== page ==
The recent story of a Vancouver man who got taken on an unnecessarily lengthy taxi ride around his hometown got my attention because I have some experience riding in cabs, and, in fact, in this era of “ride sharing” services like Uber and Lyft, I can think of a few reasons I’d rather take a taxi, including being able to pay in cash and not having to download yet another stupid app to my phone, and there are a lot of decent hardworking cab drivers out there just trying to make a living. Anyway the Vancouver story is that a local guy told a cab driver he was a tourist from Wisconsin and what should have been a ten minute ride turned into forty-five minutes. The interesting thing is the cab company is suggesting it might not have happened. Being a company, and also Canadian, they’re very polite about it, with a Yellow Cab spokesperson noting that “that drivers want to take the correct and shortest routes, especially on busy nights.” And yet I know it happens, and it baffles me. Clearly there are arcane aspects to driving a taxi that I’m unfamiliar with because I can’t imagine how taking the time to fleece would-be tourists would benefit any cab driver, especially now with the prevalence of GPS tracking and route maps available to anyone with a smartphone, even without having to download yet another stupid app.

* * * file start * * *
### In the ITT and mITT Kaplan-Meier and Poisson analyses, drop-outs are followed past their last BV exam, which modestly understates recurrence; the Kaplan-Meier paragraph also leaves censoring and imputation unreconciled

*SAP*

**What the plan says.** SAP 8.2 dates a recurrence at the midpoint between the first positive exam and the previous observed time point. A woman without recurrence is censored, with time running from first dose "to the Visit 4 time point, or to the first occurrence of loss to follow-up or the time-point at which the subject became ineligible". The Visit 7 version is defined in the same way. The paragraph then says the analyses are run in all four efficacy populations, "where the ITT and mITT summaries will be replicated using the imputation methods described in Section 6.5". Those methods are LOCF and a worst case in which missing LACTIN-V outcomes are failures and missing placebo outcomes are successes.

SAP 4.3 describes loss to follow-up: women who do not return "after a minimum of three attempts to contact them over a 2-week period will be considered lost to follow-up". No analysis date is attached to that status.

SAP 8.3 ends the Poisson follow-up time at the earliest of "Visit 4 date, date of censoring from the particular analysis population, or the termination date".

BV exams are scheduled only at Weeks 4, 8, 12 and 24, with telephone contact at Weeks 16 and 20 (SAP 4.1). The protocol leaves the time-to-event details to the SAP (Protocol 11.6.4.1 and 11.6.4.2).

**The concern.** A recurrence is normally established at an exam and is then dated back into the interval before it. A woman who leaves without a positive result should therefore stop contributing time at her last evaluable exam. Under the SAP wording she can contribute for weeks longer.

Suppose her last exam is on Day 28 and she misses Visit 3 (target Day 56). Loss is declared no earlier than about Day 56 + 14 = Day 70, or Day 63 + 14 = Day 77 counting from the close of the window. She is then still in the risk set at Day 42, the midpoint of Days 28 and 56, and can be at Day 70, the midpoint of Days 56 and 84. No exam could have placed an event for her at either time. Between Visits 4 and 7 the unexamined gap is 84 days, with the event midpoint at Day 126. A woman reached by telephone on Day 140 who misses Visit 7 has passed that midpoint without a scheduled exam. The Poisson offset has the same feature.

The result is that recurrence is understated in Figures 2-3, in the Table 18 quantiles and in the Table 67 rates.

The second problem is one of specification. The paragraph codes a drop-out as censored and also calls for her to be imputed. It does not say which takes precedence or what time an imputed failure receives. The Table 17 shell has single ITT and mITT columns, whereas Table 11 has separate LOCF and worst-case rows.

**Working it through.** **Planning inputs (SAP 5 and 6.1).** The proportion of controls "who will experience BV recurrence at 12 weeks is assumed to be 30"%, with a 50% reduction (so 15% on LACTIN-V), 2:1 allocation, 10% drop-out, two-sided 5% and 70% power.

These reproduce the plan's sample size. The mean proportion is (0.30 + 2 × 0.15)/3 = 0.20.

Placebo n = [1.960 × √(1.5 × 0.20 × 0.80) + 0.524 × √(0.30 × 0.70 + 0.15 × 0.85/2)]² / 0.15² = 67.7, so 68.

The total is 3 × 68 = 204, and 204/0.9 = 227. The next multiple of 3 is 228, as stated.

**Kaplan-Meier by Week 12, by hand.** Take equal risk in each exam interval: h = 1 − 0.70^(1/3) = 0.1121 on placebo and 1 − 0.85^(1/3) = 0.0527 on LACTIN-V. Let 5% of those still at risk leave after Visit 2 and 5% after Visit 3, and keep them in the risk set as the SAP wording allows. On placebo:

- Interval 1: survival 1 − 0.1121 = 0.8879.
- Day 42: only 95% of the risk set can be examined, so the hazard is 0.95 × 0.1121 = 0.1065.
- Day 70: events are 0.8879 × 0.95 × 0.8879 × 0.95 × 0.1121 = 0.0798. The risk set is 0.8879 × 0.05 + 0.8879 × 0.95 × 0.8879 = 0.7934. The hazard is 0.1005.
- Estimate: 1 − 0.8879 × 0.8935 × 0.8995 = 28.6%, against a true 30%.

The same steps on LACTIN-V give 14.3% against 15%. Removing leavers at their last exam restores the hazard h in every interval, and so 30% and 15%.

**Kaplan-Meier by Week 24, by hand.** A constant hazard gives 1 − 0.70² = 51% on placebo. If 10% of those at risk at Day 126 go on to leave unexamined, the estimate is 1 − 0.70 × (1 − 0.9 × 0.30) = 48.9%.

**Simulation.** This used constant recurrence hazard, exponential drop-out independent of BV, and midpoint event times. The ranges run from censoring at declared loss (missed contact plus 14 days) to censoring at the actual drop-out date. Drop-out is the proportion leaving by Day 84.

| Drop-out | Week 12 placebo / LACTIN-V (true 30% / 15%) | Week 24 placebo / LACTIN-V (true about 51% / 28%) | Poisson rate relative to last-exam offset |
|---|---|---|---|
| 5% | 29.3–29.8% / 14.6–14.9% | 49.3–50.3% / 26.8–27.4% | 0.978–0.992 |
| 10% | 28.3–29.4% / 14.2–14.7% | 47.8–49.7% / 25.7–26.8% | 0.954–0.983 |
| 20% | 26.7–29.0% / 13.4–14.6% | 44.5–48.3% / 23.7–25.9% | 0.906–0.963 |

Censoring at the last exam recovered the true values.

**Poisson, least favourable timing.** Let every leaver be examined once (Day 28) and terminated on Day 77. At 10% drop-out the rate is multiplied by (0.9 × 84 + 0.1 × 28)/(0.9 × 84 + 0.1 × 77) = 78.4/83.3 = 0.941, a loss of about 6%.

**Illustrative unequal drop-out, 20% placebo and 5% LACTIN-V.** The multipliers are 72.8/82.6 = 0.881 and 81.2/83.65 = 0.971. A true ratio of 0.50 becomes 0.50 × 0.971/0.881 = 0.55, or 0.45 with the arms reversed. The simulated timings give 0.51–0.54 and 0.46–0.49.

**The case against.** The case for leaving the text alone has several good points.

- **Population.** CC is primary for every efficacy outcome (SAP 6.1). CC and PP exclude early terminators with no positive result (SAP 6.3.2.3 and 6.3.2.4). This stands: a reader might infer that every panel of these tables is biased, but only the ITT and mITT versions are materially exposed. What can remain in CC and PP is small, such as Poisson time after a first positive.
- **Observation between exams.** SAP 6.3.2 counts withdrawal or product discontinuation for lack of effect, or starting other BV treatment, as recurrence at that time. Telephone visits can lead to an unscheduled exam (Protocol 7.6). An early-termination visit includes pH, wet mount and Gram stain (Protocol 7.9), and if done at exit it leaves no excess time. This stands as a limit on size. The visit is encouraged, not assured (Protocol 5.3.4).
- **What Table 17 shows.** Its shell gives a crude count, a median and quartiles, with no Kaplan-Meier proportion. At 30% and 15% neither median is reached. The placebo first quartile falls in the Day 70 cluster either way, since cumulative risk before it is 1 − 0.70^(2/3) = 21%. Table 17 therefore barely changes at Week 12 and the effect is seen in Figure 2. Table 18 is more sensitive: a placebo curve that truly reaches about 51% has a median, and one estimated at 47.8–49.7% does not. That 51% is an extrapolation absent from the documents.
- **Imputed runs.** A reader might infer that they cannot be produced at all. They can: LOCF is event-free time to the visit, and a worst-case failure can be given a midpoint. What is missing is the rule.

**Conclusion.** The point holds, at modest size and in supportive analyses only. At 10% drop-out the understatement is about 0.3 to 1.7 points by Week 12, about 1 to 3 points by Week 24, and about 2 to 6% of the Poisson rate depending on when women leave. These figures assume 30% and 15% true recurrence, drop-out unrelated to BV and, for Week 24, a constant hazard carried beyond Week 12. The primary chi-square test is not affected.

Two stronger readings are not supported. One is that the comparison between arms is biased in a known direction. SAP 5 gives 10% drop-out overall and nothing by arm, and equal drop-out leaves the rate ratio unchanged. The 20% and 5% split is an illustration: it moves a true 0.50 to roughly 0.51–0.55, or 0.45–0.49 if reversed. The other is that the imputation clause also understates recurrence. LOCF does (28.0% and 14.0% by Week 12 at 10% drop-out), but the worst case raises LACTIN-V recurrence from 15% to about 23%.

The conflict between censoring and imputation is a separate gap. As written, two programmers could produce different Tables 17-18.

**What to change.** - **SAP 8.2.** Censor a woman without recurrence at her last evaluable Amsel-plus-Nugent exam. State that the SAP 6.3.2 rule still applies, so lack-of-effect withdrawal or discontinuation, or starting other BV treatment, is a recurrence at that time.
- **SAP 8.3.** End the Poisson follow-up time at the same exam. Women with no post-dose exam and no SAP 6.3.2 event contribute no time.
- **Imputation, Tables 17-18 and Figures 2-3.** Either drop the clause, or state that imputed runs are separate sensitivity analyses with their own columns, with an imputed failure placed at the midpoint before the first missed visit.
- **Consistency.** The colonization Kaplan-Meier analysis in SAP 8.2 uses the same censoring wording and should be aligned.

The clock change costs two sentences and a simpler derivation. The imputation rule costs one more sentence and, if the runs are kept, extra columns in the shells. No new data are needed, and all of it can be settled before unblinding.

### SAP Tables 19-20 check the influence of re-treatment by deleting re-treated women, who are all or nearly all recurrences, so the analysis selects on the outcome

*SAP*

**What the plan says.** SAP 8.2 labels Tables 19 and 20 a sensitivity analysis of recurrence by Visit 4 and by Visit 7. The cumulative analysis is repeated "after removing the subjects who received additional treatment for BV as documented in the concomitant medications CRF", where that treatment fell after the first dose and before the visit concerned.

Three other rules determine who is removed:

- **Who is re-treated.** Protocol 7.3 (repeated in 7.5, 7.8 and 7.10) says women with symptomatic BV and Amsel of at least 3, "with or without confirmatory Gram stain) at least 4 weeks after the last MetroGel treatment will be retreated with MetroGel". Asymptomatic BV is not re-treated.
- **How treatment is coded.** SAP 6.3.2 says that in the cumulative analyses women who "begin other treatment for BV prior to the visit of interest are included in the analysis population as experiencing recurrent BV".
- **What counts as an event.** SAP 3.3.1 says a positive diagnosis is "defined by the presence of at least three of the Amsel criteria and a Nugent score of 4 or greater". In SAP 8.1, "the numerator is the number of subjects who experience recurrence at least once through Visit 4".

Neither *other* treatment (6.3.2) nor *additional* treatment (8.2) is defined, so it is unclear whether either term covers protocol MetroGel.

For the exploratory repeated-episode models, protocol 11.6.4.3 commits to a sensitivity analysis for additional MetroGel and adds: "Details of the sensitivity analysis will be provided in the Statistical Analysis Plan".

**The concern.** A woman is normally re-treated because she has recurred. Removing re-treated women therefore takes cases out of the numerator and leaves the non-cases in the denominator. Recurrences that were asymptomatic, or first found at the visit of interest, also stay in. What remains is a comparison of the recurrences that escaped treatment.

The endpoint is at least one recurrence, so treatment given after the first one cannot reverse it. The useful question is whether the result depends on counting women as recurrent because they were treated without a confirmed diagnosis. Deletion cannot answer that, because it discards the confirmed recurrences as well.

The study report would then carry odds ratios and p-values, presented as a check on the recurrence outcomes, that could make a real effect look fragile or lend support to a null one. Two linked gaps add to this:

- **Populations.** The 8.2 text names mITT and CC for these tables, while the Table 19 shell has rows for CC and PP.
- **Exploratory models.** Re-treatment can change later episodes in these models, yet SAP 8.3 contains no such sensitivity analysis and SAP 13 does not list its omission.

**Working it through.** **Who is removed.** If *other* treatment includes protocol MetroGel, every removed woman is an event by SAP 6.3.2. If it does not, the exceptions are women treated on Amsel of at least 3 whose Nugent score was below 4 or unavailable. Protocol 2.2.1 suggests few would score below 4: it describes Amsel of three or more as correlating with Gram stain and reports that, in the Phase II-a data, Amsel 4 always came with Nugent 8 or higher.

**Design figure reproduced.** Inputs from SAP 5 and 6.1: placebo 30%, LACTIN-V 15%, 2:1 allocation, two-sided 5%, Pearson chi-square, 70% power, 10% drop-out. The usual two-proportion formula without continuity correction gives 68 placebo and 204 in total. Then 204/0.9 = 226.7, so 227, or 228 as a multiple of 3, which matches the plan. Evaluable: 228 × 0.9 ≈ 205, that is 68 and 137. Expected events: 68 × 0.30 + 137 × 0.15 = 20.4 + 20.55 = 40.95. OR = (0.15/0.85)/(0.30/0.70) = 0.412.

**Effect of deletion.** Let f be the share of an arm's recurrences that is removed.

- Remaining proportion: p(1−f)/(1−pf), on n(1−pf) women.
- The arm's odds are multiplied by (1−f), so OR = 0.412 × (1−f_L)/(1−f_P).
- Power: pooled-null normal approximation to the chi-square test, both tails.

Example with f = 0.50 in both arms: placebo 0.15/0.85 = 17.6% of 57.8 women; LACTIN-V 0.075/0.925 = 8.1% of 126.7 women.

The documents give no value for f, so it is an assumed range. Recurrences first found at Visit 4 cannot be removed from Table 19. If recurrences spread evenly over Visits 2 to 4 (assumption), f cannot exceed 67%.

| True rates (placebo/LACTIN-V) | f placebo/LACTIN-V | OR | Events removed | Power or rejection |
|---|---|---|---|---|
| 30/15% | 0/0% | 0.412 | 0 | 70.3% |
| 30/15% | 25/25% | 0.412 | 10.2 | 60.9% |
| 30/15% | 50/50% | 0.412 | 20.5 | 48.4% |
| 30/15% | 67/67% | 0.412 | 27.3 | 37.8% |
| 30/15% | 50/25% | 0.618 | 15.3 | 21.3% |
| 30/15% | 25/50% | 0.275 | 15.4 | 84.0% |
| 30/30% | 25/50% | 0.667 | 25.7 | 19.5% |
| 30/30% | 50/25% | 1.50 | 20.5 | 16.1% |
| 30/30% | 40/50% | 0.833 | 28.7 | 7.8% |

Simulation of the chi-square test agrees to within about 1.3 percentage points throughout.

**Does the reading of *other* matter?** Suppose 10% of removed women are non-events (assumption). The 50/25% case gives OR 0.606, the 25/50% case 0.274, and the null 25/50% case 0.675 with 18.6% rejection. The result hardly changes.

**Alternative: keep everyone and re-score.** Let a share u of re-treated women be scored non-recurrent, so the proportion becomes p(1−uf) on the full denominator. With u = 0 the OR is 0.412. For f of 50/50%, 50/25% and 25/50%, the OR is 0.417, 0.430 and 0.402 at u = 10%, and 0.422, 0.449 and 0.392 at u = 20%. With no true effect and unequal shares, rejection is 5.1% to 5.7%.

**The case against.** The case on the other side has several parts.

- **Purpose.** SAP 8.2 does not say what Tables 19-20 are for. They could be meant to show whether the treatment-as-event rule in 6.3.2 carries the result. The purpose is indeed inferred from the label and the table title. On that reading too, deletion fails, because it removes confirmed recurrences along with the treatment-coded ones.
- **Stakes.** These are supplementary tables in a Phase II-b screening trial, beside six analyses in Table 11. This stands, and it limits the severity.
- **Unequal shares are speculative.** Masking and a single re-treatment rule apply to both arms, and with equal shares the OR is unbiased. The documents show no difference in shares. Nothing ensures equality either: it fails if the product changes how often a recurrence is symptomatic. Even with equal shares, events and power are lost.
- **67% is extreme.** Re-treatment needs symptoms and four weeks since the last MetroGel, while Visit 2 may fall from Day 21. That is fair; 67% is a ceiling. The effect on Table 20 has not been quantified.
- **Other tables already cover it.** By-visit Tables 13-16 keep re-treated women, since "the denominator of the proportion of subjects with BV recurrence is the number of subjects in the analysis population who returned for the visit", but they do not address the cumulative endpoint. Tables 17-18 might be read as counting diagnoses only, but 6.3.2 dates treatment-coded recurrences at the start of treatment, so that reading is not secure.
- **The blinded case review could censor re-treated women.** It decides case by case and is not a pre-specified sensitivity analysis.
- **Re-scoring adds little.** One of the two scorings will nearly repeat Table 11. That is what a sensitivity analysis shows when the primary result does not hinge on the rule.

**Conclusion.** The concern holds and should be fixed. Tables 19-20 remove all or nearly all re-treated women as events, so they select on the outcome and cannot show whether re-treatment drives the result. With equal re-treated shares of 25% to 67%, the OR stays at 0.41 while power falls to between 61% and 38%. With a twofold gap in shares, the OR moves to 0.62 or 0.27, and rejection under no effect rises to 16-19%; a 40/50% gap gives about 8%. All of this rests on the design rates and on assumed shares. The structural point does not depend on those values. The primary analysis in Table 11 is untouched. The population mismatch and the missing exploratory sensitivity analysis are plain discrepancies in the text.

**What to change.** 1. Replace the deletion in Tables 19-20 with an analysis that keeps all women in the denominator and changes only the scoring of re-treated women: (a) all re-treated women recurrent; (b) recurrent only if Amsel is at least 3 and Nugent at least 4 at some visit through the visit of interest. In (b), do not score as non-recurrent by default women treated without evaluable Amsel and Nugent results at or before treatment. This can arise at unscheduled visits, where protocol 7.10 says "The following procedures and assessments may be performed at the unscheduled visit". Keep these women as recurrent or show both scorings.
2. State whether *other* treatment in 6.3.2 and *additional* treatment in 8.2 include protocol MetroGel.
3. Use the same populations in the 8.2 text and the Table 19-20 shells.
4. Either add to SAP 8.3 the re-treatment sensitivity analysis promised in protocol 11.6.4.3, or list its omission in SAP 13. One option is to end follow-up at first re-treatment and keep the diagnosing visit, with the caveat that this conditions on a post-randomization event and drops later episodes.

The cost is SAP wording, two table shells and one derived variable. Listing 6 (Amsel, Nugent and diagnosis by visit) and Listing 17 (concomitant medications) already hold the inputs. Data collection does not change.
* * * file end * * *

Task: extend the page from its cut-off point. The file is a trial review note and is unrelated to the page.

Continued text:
It also got me thinking about my time as a college student in Evansville, Indiana. Very few of my friends had cars, and the ones who did rarely wanted to lose their campus parking spots which were small in number, not to mention small in size and difficult to get into and out of, so most of the time when we wanted to go somewhere that was more than walking distance we took the bus. Or occasionally we splurged on a cab. And every cab ride was the same amount: five bucks. There were two malls in Evansville at the time. If we wanted to go to the Eastland Mall it was five bucks. If we wanted to go to Washington Square Mall it was five bucks. If we wanted to go downtown it was five bucks. Getting back from downtown was five bucks. All the cabs had meters than ran as we went along, but the price always came out to be the same.
At the time I thought this was just a funny coincidence, but, looking back, I realize how much sense it makes. Evansville is a small town. The two malls, and downtown for that matter, were all pretty much the same distance from the university campus.
Once when some friends and I got into a cab the driver asked where we were from. We were from all over, but when I said Nashville he perked up.
“I’ve been to Nashville,” he said, “lots of times.” At first I thought he meant Nashville, Indiana, which is a mistake only Hoosiers make–everywhere else in the world when I tell people I’m from Nashville they immediately say “You must be a country music fan!” and I don’t have the heart to tell ‘em I’m not, but that’s another story.
The cab driver did mean Nashville, Tennessee, though, and he told us that a wealthy Evansville widow used to pay him fifteen hundred dollars to drive her down to Nashville. He’d then idle along while she walked down the sidewalk going into one bar after another, getting steadily drunker. Then when she could barely stand up she’d get back in the cab and by the time he drove her home she’d be sober again, or at least sober enough to get into her house.
He hadn’t finished his story by the time we got to the mall where we were going but we all sat and listened to him until he was done, and it only cost us five bucks.